Parij was staring at something behind Bledsoe. He spun his head to see. There was a flurry of darkness above and behind him. A huge mouth, sharp teeth, claws—all bearing down on him. In the same instant in the corner of his eye his saw three flashes in rapid succession. The darkness collapsed, dropped. The flyer landed no more than two meters from Bledsoe’s feet.

Holy shit.

Bledsoe gulped. His heart was pounding in his chest.

“Thanks, Lieutenant,” he gasped. “I owe you one.”

“Forget it. The drots can clean up. Let’s move. Fast!”

With booster-enhanced strides the two of them made the top of the ridge in a few seconds. Then their hearts sank. To their right, less than a hundred meters away, there was a flyer swooping down in their direction. To the left there were two more flyers not much further away. And in the distance there were others. Six, seven, maybe more. Their cruiser was still several jumps away.

We’re dead. We won’t make it.

“Where the hell are those goddamned drots?” moaned Parij.

Bledsoe took a deep breath. “You take the one on the right. I’ll take the left.”

“Got it,” said Parij.

The two of them held their pulsers up at shoulder height and prepared to leap. Just as they were about to move the flyer to their right suddenly changed direction. It had been diving down directly at them but now it veered off to its right, cutting across in front of them. The creature flapped its wings and headed in the direction of the other two flyers.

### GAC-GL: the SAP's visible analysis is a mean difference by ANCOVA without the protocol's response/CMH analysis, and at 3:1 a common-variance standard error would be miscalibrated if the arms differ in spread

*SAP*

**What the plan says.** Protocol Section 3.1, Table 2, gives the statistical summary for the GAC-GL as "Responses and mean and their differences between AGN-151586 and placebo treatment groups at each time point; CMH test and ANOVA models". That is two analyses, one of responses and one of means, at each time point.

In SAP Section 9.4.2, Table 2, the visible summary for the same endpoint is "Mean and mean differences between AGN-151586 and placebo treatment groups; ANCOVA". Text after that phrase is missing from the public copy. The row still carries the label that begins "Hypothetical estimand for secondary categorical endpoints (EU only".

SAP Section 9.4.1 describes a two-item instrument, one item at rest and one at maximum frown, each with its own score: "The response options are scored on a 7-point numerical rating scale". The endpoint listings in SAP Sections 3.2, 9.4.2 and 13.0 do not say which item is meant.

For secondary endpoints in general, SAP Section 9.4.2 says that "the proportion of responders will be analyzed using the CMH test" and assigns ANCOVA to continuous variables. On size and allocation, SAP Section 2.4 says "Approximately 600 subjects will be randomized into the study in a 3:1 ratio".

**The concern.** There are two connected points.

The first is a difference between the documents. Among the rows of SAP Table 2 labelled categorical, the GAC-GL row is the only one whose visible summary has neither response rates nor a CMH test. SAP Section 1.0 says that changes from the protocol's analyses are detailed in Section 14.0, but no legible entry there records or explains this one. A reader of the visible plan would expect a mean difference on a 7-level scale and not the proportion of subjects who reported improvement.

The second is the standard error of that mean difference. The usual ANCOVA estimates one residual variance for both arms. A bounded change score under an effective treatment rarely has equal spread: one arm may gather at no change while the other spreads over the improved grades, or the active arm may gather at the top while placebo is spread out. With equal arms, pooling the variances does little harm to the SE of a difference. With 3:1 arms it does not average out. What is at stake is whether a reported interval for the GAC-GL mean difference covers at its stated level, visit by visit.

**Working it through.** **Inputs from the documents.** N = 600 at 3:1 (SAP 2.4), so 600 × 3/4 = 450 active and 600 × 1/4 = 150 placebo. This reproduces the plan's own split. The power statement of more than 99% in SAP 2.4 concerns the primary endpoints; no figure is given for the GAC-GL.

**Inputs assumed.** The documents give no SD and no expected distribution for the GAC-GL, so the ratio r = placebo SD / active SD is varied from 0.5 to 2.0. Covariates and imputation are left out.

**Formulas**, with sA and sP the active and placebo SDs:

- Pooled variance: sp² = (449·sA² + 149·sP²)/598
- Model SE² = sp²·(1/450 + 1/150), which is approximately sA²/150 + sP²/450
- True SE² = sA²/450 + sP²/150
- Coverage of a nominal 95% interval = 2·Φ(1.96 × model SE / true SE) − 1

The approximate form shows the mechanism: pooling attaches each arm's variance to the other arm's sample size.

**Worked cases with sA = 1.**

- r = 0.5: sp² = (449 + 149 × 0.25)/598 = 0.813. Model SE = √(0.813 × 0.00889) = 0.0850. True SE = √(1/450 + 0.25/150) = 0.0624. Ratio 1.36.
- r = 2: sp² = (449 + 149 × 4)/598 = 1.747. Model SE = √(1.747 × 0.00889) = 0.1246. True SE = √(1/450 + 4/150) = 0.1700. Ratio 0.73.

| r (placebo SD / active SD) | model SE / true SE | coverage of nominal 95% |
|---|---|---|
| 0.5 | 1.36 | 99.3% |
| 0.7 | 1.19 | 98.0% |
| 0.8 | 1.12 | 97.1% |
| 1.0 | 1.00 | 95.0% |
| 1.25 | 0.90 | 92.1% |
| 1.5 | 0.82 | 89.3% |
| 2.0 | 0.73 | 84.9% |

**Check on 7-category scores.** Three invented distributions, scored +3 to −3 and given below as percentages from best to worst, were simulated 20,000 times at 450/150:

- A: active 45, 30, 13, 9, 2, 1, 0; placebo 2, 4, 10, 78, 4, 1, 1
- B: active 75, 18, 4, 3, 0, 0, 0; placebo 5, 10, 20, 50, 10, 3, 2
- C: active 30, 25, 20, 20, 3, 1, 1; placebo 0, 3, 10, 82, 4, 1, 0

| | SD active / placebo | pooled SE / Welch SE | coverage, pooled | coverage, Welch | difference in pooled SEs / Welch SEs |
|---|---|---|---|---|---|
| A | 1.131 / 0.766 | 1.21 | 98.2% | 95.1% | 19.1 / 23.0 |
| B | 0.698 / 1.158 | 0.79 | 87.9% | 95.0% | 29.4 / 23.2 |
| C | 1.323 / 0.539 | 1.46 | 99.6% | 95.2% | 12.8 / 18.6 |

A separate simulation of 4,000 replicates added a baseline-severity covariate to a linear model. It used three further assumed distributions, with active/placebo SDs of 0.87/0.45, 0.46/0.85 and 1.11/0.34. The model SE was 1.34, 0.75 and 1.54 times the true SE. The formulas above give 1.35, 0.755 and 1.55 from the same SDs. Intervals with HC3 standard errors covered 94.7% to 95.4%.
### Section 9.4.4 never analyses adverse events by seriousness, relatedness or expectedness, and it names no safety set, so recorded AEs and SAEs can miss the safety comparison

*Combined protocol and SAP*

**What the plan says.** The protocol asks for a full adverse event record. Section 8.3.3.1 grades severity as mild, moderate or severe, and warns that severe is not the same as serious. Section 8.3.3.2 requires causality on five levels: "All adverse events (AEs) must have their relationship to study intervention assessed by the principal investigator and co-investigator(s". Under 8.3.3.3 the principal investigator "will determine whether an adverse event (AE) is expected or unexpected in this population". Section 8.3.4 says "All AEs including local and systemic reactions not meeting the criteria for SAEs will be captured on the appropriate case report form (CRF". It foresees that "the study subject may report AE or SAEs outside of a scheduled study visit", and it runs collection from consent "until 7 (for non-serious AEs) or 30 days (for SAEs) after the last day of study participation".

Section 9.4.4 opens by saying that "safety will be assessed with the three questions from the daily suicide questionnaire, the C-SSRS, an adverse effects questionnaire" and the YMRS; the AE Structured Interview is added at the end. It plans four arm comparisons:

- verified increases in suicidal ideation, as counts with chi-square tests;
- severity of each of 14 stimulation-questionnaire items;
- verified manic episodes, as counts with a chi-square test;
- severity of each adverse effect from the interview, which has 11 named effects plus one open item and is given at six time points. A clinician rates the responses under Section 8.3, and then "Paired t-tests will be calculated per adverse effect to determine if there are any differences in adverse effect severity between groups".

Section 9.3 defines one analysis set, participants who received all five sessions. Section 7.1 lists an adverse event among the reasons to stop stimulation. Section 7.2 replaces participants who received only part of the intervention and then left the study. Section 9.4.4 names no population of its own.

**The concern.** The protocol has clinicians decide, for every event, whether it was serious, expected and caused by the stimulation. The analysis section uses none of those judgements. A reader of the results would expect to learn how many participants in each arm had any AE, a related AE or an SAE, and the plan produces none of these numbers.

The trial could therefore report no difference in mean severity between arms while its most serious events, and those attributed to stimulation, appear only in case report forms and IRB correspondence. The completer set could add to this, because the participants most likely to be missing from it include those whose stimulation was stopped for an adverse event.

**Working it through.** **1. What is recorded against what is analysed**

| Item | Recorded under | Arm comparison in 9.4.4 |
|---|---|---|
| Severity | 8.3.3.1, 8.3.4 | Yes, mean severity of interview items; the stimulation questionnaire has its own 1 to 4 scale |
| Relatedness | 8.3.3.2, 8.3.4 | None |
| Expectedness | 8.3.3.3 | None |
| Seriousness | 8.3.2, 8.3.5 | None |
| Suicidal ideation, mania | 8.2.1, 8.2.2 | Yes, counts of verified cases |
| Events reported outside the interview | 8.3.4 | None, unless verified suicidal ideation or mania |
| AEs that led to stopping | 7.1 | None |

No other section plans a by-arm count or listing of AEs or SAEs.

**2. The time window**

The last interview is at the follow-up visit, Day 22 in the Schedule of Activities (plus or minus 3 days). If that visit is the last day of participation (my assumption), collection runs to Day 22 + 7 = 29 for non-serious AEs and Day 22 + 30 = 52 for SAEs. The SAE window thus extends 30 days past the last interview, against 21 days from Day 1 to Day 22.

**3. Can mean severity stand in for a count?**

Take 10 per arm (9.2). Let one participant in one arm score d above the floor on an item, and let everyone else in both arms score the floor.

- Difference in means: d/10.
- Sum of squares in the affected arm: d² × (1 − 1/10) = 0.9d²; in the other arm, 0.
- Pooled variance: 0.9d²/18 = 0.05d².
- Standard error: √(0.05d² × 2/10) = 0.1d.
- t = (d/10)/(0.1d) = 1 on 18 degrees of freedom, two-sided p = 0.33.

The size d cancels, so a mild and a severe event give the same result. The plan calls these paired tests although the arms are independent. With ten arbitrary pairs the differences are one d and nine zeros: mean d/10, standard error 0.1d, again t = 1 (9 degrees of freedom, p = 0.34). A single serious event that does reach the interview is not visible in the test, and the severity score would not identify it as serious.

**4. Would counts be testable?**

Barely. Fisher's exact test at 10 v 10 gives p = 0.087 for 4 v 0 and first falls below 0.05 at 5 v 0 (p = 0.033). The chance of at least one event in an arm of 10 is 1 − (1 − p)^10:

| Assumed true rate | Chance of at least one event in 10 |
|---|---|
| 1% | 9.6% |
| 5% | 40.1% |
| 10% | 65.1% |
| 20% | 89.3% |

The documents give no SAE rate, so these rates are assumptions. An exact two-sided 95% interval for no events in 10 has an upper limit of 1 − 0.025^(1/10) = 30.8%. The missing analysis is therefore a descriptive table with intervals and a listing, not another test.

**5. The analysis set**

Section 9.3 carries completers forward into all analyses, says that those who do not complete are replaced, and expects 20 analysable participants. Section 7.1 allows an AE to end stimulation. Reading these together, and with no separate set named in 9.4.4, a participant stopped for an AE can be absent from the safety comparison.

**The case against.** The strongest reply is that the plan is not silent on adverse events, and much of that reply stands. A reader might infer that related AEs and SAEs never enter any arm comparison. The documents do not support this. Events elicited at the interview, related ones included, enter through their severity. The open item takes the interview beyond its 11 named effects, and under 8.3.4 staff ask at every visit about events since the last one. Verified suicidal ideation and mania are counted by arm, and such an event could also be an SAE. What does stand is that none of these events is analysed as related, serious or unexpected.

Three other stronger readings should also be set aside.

“Now’s our chance,” barked Parij. “Move!”

As they bounded across the flats towards their cruiser Bledsoe kept his eye on the flyer. The creature let out a shriek that sounded like gravel landing on metal. Then it tucked in its wings and lunged at one of the other flyers.

Oh my god. It’s attacking one of its own.

The two flyers clashed in midair in a tangle of wings and claws. The two creatures fell to the ground but continued to scuffle. The remaining flyer hovered above them for a few seconds then dropped down to join in the fray.

“What the hell? What are they doing?”

“Not sure,” said Parij who had reached the cruiser ahead of Bledsoe, “but let’s get out of here, soldier.”

* * * * *

“What’d they say?” Bledsoe was busying himself in the cramped cargo area behind the seats as the cruiser carried them rapidly back towards base.